The trip’s organizer, María Lozano, head of the international press department of ACN, summarizes the information gathered from various meetings with Church leaders and local political and press representatives in Jos, Plateau and Kaduna states: “The attacks by Boko Haram and the Fulani are only the tip of the iceberg, but in reality the Christians living in the states of northern Nigeria with a Muslim majority suffer constant discrimination and have been the victims of attacks and persecution in a cyclic and continuing manner for decades.
For example, in Kaduna in the 1970s the state government expropriated 17 Catholic schools without any form of compensation. Especially since the introduction of sharia law in the year 2000 by no fewer than 12 of the 19 states of North Nigeria, the civil and legal support for the Christians has been very feeble. This is something not widely known in the Western world. Nonetheless, the really moving thing about this trip, on a personal level, has been the joy and faith of these people. They are living in constant danger, yet their churches are full. When they ask for help in Europe to build churches, people often tell them, but it is very big, there is no need for such a big church… But they do need big churches, very big ones. It is difficult to understand from our perspective, but the people of Nigeria are truly thirsting for God. They are growing, and this is why they are being attacked, because the fundamentalists see them as a threat. They are proud and happy of their faith. Every Mass is a feast, every encounter a celebration of joy. And finally, the example of Christian forgiveness and reconciliation in the face of the attacks and harassment is a moving one.”
In addition to gathering first-hand information and visiting the communities who are suffering because of their faith, the ACN delegation took advantage of the occasion to visit some of the projects the charity has been funding in this part of the country, thanks to the generous support of its many benefactors. Among them were two churches and parish houses in Kaduna destroyed in attacks by Islamist fundamentalists and rebuilt thanks to the support of the charity as well as the major seminaries of Saint Augustine in Jos and the Good Shepherd in Kaduna, with 437 and 147 seminarians respectively. Both are receiving annual support from ACN and now need help enlarging their premises, owing to the fact that the number of aspirants for the priesthood is growing and there is no physical space available to accommodate them.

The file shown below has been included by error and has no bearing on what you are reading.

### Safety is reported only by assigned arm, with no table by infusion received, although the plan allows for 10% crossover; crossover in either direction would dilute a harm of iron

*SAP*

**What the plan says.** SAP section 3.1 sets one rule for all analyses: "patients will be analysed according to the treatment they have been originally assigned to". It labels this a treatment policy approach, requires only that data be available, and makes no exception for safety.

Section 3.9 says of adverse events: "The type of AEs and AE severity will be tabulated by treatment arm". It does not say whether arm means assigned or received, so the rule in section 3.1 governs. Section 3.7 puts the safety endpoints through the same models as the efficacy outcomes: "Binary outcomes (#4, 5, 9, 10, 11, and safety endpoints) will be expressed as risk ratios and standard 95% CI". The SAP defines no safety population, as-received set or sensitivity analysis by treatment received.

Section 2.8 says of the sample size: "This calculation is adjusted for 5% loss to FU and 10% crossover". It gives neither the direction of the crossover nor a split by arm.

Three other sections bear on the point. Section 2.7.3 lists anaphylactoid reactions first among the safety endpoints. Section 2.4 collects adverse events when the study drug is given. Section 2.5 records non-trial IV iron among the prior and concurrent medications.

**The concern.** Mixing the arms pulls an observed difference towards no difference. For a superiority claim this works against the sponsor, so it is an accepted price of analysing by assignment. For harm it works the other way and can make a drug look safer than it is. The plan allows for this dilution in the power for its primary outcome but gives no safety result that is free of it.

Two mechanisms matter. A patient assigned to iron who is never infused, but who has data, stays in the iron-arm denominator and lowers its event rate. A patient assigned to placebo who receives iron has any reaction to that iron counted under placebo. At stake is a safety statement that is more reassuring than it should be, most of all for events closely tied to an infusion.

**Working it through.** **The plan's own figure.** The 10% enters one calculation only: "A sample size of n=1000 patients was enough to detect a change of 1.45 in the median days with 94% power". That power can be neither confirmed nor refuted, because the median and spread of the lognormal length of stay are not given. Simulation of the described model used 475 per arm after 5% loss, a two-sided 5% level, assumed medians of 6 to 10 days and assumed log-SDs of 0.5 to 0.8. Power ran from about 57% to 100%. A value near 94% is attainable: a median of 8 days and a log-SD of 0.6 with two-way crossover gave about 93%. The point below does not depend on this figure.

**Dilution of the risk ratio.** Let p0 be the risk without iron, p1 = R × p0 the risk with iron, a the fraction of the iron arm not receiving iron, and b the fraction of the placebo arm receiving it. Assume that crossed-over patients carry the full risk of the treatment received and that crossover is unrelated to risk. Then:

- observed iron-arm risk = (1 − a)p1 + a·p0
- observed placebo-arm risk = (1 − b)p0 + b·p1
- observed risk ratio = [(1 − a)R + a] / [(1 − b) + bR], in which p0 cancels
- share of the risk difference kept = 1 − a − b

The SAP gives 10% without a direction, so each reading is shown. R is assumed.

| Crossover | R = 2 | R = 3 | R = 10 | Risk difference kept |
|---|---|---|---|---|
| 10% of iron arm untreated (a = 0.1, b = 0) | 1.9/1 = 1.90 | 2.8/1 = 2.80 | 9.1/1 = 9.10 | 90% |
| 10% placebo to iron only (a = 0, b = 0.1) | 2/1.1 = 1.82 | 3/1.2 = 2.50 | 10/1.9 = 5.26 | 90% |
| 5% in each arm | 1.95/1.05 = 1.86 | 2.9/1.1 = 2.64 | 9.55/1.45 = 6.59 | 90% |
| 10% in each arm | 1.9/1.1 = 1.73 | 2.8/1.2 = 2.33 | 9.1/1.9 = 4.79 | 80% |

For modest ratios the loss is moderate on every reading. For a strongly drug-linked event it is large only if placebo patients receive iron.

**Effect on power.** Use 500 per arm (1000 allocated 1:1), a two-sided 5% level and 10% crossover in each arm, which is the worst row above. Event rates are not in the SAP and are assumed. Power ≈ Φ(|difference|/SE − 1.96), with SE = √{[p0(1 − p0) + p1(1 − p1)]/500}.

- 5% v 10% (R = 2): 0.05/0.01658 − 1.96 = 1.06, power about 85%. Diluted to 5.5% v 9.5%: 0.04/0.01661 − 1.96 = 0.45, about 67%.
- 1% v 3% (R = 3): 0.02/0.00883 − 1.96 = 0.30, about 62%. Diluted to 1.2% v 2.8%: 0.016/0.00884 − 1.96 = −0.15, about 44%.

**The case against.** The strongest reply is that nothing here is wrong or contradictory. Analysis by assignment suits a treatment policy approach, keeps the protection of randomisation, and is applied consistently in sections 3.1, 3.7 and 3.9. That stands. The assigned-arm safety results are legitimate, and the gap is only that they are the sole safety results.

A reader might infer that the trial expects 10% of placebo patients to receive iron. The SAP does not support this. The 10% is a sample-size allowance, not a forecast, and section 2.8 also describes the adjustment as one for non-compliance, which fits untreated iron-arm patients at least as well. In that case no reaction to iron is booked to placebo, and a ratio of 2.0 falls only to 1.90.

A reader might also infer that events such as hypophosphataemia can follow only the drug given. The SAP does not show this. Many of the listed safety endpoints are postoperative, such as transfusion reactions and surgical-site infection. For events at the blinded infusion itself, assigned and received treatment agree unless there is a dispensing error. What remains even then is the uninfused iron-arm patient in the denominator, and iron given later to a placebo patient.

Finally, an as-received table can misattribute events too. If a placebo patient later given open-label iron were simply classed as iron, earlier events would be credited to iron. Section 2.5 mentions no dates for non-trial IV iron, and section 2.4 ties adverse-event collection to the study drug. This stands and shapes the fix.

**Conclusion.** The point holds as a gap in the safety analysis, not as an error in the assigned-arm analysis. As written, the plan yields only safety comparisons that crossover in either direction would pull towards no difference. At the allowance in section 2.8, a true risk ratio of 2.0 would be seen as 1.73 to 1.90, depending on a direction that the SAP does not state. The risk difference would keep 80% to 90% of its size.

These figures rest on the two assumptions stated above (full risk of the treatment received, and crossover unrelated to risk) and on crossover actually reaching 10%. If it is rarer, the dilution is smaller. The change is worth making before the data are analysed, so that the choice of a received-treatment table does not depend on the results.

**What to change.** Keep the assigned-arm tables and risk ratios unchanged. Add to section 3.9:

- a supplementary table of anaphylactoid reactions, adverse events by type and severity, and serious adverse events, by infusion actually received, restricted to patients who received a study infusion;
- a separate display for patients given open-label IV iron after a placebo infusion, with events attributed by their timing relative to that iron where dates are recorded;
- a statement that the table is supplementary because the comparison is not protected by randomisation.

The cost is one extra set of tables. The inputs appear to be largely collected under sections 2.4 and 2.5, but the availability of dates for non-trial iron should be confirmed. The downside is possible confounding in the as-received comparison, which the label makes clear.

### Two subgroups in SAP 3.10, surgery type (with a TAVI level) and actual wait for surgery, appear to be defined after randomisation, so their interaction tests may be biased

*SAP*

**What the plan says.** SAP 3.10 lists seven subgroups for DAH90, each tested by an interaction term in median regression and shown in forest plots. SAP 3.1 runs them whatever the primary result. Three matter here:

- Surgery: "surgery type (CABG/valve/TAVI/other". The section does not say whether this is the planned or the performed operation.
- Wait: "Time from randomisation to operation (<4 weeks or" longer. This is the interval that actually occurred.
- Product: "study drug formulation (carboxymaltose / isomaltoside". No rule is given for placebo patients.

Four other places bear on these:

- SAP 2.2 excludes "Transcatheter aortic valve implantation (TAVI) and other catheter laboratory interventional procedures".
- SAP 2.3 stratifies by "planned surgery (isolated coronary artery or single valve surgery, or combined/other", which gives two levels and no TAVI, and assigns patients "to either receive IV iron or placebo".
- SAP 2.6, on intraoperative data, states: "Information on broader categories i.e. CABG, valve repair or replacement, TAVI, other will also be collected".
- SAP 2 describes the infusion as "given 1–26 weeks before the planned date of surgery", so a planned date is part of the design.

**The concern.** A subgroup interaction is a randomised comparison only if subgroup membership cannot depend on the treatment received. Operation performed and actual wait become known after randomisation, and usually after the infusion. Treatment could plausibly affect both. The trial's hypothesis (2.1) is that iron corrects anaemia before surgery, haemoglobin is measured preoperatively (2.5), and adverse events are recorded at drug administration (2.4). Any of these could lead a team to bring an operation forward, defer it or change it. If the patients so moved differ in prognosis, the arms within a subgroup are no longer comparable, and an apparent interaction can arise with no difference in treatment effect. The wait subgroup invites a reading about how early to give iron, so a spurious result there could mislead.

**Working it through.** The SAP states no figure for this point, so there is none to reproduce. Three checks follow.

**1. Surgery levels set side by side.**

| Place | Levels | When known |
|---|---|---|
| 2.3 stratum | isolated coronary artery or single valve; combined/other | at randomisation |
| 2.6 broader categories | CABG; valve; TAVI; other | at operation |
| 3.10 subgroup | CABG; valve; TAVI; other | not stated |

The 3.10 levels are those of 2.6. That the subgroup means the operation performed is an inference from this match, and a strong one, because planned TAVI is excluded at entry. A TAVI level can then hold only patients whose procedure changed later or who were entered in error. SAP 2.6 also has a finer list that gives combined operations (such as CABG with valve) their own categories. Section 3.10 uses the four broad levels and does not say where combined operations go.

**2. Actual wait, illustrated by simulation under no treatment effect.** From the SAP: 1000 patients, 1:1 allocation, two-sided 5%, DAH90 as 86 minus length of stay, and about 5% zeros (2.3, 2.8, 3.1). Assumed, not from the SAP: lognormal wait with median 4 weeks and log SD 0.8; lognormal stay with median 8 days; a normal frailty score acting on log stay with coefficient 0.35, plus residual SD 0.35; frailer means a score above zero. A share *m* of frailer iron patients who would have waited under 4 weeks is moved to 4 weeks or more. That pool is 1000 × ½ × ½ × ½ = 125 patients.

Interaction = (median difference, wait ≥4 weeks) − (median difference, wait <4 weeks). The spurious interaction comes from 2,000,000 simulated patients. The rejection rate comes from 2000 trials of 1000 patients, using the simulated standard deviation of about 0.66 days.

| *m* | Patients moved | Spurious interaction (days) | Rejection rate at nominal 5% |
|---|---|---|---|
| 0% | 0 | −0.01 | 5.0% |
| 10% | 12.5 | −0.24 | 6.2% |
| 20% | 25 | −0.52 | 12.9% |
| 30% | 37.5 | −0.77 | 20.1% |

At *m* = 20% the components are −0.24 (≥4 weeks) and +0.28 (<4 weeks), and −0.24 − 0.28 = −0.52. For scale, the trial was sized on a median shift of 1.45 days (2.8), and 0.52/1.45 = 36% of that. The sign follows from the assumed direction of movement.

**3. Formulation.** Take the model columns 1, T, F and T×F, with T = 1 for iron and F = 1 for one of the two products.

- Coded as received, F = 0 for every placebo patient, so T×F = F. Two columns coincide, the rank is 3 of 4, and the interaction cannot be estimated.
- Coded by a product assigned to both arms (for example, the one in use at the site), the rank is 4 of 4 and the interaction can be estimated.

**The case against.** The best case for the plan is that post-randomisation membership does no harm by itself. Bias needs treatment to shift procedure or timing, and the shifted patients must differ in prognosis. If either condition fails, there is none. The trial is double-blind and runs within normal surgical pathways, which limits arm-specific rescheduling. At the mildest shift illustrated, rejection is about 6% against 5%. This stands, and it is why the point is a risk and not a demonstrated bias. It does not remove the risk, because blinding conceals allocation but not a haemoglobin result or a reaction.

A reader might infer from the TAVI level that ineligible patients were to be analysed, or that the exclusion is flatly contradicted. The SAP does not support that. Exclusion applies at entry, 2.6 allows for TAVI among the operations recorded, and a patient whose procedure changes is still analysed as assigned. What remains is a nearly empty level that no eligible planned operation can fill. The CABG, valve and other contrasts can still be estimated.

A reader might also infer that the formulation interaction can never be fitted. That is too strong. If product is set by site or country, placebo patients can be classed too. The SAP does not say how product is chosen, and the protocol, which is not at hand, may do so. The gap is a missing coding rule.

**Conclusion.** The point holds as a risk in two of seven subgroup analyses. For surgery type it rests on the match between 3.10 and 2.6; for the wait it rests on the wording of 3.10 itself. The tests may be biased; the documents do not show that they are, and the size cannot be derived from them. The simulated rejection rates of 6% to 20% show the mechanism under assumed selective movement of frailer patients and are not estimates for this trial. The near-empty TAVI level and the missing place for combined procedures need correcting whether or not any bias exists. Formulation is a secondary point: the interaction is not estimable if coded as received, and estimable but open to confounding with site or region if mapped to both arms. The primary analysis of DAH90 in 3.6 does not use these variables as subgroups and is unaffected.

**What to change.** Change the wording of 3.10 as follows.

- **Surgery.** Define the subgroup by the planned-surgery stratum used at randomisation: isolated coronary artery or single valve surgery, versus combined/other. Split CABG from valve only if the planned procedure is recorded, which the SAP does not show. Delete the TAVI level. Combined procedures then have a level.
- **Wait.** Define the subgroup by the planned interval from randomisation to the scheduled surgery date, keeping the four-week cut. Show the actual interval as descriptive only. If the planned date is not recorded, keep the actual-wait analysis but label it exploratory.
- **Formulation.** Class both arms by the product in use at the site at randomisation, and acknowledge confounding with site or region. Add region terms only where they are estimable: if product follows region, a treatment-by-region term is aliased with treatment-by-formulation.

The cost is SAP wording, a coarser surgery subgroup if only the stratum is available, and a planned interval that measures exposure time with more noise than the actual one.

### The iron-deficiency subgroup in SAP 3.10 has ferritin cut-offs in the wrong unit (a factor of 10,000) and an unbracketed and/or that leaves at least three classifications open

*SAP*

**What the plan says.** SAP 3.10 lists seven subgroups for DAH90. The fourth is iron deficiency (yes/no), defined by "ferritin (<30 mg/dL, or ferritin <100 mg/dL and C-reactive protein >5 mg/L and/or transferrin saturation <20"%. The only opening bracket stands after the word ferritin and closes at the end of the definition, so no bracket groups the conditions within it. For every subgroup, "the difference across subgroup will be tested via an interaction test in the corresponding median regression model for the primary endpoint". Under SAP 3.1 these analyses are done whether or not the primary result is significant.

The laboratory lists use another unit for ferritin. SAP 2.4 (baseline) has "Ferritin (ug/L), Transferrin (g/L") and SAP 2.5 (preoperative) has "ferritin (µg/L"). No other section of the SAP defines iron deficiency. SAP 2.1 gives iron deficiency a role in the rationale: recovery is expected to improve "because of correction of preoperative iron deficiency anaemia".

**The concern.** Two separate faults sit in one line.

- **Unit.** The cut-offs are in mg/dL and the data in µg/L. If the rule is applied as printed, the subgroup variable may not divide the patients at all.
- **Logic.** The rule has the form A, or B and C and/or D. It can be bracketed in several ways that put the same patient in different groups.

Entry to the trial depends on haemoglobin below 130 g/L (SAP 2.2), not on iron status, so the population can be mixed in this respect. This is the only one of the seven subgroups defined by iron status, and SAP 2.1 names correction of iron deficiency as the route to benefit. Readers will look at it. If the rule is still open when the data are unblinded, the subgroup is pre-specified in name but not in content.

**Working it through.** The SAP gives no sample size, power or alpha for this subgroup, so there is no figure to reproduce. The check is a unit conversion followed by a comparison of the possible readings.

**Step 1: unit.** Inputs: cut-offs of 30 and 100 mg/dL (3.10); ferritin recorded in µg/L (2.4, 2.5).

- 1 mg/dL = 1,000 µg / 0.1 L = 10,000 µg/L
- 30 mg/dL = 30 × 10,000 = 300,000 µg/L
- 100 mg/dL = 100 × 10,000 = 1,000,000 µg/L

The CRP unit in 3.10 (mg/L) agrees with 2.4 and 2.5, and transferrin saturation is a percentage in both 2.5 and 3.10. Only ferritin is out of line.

A visit with a therapeutic effect
Archbishop Ignatius Kaigama of Jos, president of the Nigerian bishops’ conference, described the trip as the ‘Sacrament of Presence’ and summed up the effect of the visit by ACN to the dioceses of Maiduguri, Jos, Kafanchan and Kaduna with these words: “This visit brought to prominence the need for pastoral solidarity between the Church of other continents and Africa. Relationships should not be formed or based only on television, newspaper or radio reports or letters through posts or emails. Such a warm friendly visit by the fourteen men and women bound together by the mission and vision of ACN, who came to celebrate the “Sacrament of Presence” in Nigeria, is a veritable witnessing in love. The visit was therapeutic to a people traumatized by natural disasters, the menace of criminals and religious fanatics, persecution, discrimination and the challenges of daily life. They had time to learn about issues such as inter-religious dialogue (Muslim/Christian relationship in Nigeria), peace building initiatives, pastoral growth, etc.”
ACN is currently studying a package of emergency aid measures for those affected by the attacks of the Fulani in Kafanchan and for the victims of Boko Haram in the diocese of Maiduguri. At the same time, requests for help with the rebuilding of the minor seminary of Saint Joseph, which has been closed since 2014 after being destroyed by the terrorists of Boko Haram.
By Maria Lozano, Aid to the Church in Need International
Adapted by Amanda Bridget Griffin, Canadian Office